Courtesy photo

Instructor pilot selected as Olmsted scholar

Courtesy photo Capt. Daniel Wynn, 56th Operations Support Squadron operations flight commander, prepares to refuel in an F-16 Fighting Falcon during a combat mission over Afghanistan in August 2011. For many U.S. military membe...
 
 

News Briefs April 11, 2013

Base-wide exercise The 56th Fighter Wing will conduct a natural disaster exercise today, which will include military, local, county and state law enforcement, and fire departments. Those traveling on base should expect traffic disruptions, gate closures or delays, and interruptions of customer service operations. Expect to see simulated explosions, smoke, role players depicting individuals with...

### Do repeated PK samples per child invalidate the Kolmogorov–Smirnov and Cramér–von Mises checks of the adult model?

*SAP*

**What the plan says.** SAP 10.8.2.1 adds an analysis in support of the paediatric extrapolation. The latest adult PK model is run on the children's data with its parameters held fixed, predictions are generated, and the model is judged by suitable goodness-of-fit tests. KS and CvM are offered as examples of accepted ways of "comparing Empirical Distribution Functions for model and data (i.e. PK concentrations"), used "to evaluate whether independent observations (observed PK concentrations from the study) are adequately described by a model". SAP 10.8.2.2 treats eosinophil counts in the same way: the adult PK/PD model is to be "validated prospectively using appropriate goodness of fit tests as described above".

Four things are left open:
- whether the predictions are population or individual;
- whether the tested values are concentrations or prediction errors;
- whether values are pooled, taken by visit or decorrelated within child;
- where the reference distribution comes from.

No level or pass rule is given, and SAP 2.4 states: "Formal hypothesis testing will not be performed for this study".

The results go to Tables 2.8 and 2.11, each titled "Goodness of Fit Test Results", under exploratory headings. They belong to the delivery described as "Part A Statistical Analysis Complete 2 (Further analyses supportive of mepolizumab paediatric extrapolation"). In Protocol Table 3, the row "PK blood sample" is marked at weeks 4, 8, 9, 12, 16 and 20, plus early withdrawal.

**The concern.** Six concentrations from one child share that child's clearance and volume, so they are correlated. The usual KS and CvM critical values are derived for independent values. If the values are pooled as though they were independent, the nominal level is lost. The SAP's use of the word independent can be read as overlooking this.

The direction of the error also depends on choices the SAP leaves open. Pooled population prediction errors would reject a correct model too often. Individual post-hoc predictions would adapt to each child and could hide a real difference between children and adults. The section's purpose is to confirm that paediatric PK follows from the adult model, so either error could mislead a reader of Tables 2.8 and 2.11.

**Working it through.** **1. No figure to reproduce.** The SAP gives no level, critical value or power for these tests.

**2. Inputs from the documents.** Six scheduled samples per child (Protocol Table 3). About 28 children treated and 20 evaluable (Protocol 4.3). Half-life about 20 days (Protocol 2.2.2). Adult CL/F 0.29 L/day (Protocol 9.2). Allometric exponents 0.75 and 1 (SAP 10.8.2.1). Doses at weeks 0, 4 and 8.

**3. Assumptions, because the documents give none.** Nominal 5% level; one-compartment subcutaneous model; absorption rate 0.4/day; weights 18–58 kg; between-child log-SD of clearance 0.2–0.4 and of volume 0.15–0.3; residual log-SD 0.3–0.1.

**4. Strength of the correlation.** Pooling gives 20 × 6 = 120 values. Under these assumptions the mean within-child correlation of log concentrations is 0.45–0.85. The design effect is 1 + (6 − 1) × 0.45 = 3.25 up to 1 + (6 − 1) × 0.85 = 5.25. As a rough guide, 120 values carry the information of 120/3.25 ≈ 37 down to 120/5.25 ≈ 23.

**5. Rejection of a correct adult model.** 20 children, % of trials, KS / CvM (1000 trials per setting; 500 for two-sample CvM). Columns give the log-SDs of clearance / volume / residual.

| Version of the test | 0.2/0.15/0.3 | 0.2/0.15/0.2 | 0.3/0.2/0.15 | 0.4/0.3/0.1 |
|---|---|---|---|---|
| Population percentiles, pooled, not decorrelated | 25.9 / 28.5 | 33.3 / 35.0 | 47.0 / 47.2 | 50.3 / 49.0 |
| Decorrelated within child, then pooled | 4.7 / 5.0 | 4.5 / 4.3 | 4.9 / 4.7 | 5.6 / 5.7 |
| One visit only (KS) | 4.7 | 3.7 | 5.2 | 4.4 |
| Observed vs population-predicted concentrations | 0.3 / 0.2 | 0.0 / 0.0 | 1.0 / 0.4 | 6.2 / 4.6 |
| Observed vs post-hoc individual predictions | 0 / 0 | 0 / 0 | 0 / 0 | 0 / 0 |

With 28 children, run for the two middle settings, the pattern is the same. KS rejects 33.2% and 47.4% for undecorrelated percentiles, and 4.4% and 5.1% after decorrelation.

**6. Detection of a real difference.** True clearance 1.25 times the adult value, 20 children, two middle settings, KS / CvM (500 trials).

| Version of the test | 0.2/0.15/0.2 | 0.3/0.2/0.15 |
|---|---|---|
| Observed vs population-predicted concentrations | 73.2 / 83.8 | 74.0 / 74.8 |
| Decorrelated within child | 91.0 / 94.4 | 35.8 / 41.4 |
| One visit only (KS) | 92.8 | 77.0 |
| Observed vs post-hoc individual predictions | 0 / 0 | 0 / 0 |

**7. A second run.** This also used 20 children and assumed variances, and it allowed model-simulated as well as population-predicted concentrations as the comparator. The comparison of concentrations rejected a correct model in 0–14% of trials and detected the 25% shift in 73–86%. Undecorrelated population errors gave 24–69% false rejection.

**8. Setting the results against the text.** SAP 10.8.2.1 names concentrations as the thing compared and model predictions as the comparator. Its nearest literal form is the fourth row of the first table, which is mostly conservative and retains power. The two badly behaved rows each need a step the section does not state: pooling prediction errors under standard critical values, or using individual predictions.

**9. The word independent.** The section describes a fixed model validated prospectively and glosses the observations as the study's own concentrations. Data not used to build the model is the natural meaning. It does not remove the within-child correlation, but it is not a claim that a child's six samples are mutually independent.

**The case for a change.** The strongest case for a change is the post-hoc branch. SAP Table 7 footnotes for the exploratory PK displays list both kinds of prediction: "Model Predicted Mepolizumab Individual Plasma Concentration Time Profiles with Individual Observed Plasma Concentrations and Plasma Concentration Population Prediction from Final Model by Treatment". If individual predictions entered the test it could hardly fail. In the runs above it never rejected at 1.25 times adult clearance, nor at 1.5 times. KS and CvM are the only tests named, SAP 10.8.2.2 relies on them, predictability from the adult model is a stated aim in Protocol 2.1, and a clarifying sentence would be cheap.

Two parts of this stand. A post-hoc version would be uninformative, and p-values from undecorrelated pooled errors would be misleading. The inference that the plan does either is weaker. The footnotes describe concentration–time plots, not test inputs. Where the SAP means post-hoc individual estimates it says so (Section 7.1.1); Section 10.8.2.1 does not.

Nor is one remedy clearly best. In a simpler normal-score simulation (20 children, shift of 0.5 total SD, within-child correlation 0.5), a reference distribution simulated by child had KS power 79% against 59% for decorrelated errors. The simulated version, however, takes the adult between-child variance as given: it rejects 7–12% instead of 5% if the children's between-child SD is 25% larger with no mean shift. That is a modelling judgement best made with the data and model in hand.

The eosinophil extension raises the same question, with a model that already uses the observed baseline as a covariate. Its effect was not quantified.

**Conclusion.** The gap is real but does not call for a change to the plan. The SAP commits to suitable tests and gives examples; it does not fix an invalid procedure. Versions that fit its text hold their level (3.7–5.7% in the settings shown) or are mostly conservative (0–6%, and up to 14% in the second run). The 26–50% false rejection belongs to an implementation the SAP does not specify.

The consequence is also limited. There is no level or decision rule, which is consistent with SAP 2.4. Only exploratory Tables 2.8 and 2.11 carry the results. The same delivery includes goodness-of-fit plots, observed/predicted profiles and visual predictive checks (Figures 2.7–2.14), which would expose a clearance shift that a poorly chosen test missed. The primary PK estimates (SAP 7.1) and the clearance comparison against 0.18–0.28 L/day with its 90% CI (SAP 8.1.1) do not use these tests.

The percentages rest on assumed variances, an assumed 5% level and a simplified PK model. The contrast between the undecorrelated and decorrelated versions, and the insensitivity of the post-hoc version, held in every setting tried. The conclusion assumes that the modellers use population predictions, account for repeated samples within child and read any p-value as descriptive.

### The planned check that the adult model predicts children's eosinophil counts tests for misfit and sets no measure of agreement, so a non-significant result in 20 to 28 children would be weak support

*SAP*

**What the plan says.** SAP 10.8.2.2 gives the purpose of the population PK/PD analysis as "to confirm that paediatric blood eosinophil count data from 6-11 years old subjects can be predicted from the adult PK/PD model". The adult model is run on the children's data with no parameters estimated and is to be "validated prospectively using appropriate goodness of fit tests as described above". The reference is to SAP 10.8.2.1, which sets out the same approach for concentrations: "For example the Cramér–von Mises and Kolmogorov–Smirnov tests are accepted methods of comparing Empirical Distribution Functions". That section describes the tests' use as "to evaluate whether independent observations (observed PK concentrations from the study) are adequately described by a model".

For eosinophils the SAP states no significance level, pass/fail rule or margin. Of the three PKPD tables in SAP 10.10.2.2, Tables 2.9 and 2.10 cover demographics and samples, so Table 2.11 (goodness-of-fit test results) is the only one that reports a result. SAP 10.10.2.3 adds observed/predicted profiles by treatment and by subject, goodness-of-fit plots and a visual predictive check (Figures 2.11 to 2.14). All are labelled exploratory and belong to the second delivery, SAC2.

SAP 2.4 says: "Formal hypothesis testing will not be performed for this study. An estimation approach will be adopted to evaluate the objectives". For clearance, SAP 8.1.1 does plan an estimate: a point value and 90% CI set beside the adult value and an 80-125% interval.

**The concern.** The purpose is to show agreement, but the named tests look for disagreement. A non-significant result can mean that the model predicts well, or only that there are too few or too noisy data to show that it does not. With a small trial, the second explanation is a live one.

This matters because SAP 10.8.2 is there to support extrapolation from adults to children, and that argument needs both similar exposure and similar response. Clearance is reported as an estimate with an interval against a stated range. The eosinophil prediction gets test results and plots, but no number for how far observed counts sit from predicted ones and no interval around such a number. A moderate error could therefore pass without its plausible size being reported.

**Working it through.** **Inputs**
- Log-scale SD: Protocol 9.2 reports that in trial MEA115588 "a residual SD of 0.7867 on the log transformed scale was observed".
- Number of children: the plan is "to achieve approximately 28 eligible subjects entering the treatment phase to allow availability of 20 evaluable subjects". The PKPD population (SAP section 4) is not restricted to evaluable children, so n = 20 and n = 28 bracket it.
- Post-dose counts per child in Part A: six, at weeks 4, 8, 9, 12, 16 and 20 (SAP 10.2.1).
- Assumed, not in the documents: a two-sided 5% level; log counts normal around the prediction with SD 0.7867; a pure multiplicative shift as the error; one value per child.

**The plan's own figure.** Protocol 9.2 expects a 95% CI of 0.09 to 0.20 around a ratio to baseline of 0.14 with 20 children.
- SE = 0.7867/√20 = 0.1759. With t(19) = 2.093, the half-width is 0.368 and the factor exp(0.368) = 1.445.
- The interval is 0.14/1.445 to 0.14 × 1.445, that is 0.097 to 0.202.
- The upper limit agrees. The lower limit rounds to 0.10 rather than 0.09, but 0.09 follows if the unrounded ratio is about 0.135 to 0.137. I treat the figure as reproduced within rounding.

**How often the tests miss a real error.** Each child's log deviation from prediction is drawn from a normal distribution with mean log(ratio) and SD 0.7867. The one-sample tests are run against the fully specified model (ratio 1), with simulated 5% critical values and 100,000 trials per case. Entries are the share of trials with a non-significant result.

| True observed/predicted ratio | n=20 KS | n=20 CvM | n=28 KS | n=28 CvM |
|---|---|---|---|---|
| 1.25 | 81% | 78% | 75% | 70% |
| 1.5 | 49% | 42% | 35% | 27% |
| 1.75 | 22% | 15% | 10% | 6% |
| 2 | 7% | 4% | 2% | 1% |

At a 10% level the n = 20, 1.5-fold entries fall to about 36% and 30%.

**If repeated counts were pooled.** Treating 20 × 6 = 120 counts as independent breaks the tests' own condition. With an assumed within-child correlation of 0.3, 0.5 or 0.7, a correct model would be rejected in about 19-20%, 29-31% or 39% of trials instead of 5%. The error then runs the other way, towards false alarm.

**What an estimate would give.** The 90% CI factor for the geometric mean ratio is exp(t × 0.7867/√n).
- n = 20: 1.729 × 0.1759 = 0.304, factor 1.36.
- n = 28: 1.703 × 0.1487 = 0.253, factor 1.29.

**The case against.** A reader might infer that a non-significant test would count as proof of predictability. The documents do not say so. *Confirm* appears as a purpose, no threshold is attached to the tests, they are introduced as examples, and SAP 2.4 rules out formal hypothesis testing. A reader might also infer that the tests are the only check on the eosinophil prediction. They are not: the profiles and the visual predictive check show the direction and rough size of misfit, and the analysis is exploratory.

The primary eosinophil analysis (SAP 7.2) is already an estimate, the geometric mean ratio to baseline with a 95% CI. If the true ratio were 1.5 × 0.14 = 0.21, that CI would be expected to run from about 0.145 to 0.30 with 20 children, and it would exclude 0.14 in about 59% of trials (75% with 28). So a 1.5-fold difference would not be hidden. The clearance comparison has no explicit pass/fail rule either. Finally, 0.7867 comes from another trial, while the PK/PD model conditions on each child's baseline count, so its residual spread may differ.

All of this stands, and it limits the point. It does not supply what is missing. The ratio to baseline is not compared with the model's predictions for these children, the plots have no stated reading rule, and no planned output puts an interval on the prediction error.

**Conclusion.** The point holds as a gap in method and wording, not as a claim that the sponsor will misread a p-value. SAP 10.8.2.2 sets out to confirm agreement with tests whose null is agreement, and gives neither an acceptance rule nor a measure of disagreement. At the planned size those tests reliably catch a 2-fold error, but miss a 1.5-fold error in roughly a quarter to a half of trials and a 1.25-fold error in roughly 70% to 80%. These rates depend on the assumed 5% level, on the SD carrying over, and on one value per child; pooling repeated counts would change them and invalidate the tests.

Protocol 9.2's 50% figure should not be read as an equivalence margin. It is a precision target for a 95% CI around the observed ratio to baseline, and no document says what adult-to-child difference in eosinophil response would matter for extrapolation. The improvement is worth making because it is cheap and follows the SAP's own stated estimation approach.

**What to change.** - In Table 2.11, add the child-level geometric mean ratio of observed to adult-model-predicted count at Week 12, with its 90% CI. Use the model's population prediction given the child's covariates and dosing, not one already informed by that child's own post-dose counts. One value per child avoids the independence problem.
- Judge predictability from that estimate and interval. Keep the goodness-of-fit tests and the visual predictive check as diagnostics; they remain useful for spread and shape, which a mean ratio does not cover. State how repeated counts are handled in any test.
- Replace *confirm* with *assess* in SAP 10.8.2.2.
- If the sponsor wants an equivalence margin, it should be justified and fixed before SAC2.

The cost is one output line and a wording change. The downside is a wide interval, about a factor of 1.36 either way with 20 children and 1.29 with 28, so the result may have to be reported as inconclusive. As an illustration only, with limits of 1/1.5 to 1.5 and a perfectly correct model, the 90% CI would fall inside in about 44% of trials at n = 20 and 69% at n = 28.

0 Comments


Be the first to comment!


Leave a Reply

Your email address will not be published. Required fields are marked *

You may use these HTML tags and attributes: <a href="" title=""> <abbr title=""> <acronym title=""> <b> <blockquote cite=""> <cite> <code> <del datetime=""> <em> <i> <q cite=""> <strike> <strong>


Directory powered by Business Directory Plugin